Utakata is a dark magical girl show from 2004, which, coincidentally, places it in a time period before dark magical girl shows were considered cool. Unfortunately, this was also before Aoi Yuuki was considered cool, and Utakata was not one of the few lucky pre-2009 shows to get her in its cast. Utakata was directed by Keiji Gotou, which is a little weird since he mostly did animation work. But the fact that its director was an experienced animator actually makes a lot of sense when you consider what makes Utakata stand out from other shows. I mean, beyond the fact that it’s a dark magical girl show.
There are moments in Utakata with extremely smooth animation. It’s so smooth during these moments that not only did I originally consider the possibility that it might have been extremely well-disguised and well-used 3D, but it just looks plain unnatural and otherworldly. Of course, the scenes that Utakata uses this crazy smooth animation in are scenes that should look otherworldly; namely the transformation sequences and certain scenes involving non-human characters. Considering how wonderfully this is used for effect, it’s a little disappointing that the rest of the animation in the show is so bog standard.
One really neat thing Utakata does with its concept is how each episode involves a different djinn (beings that the main character gets her magical girl powers from). This means that each episode, there’s a different transformation sequence, a different outfit (and each outfit is designed by a different guest designer), and different powers. There isn’t really any stock footage, at least for the main. Every time she invokes her powers, it’s like opening a present. You don’t really know what you’re going to get and that’s exciting.
Those are also the only moments where Utakata will have music worth listening to, because there’s pretty much only one noteworthy track in its soundtrack. And even then, I only recall the song in question playing in the magical girl sequences of later episodes.
Utakata is not a fighting magical girl show. The main character does not punch people to deal with things! The magical girl powers are used to solve problems, because that was the cool thing to do before Sailor Moon tried to pretend (and somehow actually convinced everyone who watched it) that it knew how to make entertaining fighting scenes.
Now, there is a problem Utakata has that I have difficulty explaining. I would be really interested in finding out what age/gender demographic group it was actually aimed at, because my mindset clashing with what I’m being presented with seems to be the source of the problem. The main character is 14 and has motivations that any 14 year old girl would understand and sympathize with, but adults would find rather silly. So it must be aimed at little girls, right? Except it’s so dark, and even deals a little with concepts like suicide and rape.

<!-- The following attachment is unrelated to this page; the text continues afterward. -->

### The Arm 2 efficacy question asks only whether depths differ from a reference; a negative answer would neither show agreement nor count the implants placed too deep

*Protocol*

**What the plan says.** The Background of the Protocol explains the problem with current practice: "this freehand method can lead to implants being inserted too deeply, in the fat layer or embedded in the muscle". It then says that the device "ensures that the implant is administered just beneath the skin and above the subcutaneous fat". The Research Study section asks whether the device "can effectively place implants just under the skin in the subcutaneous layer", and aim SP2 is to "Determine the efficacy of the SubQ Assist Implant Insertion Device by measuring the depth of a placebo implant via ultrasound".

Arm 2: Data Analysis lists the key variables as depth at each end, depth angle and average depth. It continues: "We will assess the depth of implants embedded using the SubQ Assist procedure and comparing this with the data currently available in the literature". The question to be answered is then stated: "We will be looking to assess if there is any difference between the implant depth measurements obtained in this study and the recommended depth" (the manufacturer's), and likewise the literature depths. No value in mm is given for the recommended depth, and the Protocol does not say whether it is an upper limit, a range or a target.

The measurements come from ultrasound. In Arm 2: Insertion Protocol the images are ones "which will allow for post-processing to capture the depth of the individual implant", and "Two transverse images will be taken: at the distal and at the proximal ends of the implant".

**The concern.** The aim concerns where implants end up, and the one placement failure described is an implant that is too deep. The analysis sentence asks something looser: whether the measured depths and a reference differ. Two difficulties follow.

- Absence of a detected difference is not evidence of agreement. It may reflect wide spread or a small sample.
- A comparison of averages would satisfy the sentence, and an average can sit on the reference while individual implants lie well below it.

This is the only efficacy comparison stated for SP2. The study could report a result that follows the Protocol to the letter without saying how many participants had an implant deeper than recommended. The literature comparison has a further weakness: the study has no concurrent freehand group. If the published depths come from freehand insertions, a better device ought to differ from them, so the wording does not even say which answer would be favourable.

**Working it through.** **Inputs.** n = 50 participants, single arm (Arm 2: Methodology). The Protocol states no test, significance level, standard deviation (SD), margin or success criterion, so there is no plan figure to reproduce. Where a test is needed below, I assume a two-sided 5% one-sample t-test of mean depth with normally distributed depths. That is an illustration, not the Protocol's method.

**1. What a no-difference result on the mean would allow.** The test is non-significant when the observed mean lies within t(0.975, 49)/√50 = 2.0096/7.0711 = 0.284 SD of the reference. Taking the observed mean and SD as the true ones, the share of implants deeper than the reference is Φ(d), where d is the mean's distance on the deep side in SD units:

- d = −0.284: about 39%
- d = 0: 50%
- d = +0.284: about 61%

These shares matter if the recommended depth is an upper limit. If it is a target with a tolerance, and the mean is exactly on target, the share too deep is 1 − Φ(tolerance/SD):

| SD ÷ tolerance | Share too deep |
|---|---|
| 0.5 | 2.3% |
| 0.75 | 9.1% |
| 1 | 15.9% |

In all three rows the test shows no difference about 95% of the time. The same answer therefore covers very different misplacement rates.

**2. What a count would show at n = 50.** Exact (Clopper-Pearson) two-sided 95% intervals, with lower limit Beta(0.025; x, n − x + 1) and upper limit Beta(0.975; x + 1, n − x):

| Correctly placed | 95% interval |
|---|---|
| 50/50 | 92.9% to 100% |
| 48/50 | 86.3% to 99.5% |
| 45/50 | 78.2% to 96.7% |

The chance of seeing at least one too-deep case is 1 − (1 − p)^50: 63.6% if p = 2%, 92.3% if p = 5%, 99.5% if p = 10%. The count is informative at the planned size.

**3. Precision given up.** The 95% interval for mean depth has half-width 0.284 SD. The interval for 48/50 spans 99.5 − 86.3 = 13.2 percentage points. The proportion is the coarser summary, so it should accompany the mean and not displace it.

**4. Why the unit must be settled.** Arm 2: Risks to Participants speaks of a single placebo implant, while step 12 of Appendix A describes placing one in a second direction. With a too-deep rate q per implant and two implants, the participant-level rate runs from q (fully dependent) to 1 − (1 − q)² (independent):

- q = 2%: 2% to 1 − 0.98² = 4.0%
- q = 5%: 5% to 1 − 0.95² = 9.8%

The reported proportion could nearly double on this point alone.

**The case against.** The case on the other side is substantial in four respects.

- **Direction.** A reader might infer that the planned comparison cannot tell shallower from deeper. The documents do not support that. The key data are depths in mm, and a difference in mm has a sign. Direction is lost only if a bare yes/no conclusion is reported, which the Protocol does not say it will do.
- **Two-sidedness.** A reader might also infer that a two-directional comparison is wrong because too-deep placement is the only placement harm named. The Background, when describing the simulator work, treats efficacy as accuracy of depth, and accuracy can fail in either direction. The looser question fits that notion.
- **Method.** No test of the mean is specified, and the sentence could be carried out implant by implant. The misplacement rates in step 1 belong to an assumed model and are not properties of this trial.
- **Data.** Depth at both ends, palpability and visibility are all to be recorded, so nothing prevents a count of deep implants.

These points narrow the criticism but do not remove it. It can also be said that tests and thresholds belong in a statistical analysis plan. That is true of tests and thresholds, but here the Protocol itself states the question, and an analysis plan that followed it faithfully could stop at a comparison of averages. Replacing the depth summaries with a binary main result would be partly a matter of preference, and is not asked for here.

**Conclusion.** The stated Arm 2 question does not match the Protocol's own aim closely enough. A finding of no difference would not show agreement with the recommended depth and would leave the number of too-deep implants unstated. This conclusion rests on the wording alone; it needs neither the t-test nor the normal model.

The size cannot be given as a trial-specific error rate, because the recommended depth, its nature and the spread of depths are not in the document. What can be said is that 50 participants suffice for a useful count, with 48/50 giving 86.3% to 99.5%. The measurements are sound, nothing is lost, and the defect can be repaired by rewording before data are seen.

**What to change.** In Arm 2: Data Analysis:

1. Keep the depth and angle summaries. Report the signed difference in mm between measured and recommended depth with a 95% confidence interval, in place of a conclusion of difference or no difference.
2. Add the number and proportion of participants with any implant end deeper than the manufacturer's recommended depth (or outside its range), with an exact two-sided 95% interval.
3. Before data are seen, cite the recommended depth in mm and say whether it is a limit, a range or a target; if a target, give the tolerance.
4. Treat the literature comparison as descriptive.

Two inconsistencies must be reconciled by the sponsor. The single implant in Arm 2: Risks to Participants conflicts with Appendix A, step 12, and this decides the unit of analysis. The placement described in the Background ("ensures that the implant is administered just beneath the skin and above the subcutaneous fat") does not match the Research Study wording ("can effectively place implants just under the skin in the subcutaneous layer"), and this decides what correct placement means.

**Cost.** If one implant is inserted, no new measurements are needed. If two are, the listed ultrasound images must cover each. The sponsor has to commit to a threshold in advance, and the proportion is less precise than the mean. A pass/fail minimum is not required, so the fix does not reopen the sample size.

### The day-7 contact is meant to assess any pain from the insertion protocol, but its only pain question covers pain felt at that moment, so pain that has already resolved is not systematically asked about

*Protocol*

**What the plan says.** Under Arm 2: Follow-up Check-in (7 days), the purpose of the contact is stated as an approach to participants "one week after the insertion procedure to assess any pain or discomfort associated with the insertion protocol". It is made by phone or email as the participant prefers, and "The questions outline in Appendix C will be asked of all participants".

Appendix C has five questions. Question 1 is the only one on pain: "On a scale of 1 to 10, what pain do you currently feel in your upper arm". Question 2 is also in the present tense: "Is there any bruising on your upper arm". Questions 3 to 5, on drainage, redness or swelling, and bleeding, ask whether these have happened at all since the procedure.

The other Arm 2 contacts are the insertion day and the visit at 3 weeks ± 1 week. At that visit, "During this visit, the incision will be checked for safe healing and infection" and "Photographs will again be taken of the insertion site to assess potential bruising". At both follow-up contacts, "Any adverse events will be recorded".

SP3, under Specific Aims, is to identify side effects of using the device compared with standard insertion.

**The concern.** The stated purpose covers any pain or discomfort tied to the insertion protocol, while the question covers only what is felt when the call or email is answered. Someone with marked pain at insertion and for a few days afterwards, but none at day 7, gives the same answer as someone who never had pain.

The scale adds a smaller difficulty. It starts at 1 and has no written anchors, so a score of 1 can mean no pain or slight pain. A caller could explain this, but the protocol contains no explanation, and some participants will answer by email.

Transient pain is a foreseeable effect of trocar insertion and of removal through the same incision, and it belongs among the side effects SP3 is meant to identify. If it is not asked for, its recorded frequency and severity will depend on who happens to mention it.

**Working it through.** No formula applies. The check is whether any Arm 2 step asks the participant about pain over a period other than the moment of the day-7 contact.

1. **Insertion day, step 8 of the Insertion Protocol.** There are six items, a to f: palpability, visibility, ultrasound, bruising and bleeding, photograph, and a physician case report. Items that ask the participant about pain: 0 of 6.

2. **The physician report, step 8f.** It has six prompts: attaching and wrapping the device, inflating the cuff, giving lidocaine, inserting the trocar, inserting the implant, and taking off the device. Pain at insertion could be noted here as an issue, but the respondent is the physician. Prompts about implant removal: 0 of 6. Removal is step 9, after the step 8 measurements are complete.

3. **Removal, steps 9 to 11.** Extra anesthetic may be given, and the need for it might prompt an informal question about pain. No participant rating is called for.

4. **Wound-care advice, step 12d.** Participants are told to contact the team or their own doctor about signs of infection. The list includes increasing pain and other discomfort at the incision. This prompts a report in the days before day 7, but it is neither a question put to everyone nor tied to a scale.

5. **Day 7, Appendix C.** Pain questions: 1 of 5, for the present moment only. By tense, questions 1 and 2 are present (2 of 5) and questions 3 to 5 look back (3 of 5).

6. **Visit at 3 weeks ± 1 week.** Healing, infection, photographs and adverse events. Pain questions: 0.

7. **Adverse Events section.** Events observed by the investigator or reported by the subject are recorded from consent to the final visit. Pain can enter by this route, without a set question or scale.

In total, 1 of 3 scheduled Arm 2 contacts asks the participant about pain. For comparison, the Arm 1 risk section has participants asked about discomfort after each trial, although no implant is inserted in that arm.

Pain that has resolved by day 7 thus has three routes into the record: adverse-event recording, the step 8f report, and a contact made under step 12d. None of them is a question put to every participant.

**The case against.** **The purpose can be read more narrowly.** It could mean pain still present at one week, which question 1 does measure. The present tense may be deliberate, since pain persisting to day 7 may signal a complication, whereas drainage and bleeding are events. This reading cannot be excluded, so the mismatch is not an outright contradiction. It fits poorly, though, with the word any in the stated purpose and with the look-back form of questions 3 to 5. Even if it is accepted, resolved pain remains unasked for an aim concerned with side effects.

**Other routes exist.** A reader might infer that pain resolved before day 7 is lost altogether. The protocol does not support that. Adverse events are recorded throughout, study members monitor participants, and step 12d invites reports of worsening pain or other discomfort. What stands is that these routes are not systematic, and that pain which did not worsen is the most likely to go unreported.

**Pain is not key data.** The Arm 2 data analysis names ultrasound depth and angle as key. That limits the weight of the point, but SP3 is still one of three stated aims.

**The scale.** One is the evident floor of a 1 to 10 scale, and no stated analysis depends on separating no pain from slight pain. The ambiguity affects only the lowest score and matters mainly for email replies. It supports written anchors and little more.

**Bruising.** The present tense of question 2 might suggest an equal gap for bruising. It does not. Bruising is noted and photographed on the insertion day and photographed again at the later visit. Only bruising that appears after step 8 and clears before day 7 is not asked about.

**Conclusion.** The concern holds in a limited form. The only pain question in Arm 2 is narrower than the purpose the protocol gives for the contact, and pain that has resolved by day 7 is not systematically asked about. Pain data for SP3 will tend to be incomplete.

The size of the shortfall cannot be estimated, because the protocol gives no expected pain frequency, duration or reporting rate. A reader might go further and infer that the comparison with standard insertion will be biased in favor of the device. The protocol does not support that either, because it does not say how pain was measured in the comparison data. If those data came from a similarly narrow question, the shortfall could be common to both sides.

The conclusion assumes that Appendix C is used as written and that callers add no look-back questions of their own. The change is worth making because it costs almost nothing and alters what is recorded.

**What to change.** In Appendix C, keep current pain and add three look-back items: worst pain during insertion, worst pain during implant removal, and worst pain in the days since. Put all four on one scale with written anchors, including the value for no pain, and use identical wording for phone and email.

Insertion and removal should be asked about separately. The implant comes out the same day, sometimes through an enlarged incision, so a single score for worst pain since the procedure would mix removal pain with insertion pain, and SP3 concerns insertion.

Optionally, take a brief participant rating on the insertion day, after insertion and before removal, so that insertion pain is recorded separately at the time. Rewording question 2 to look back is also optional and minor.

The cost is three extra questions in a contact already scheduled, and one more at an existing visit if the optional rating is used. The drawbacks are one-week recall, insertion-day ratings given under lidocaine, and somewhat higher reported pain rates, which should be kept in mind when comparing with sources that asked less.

There’s also the fact of completely out of place fanservice during serious moments… I can handle fanservice (even in serious moments!) if I’m prepared for it, but Utakata does everything it can to make sure I’m not prepared for it, so it leaves me confused, and sometimes even annoyed. I think they were trying too hard to appeal to everyone, without realizing how some of these elements naturally clash with each other. This isn’t as big of a problem as you’re probably thinking, with how much I’ve written about it. It just feels really bizarre sometimes. That’s all.
The story is an aspect that I have very mixed feelings on. On the one hand, it’s really dark. I like dark. I like seeing how people are affected by the situations fictional stories like to put them into, and when that situation is as depressing at Utakata’s gradually gets, it definitely keeps my attention, if nothing else. On the other hand, pretty much every single subplot is barely even existent, and many of the events in episodes almost seem to get completely forgotten about, even when they were kind of a big deal at the time.
There’s also the issue of the ending being terrible. It does provide closure to the story, but the cause of the conflict is definitely unresolved. It’s almost as if they planned on doing a second season to resolve it, except I’m sure they weren’t because I don’t know how one could resolve it if the main character’s actions here weren’t enough to. I hate endings like this, with stories like this.
Overall, Utakata is unique, if very flawed. It’s definitely worth a watch if you like depressing things or if you’re interested in seeing what’s sitting around in the dusty corners of the magical girl genre that nobody talks about.
tl;dr did I seriously just watch a show where a girl goes through hell just to get the colors on her phone charm back to normal…?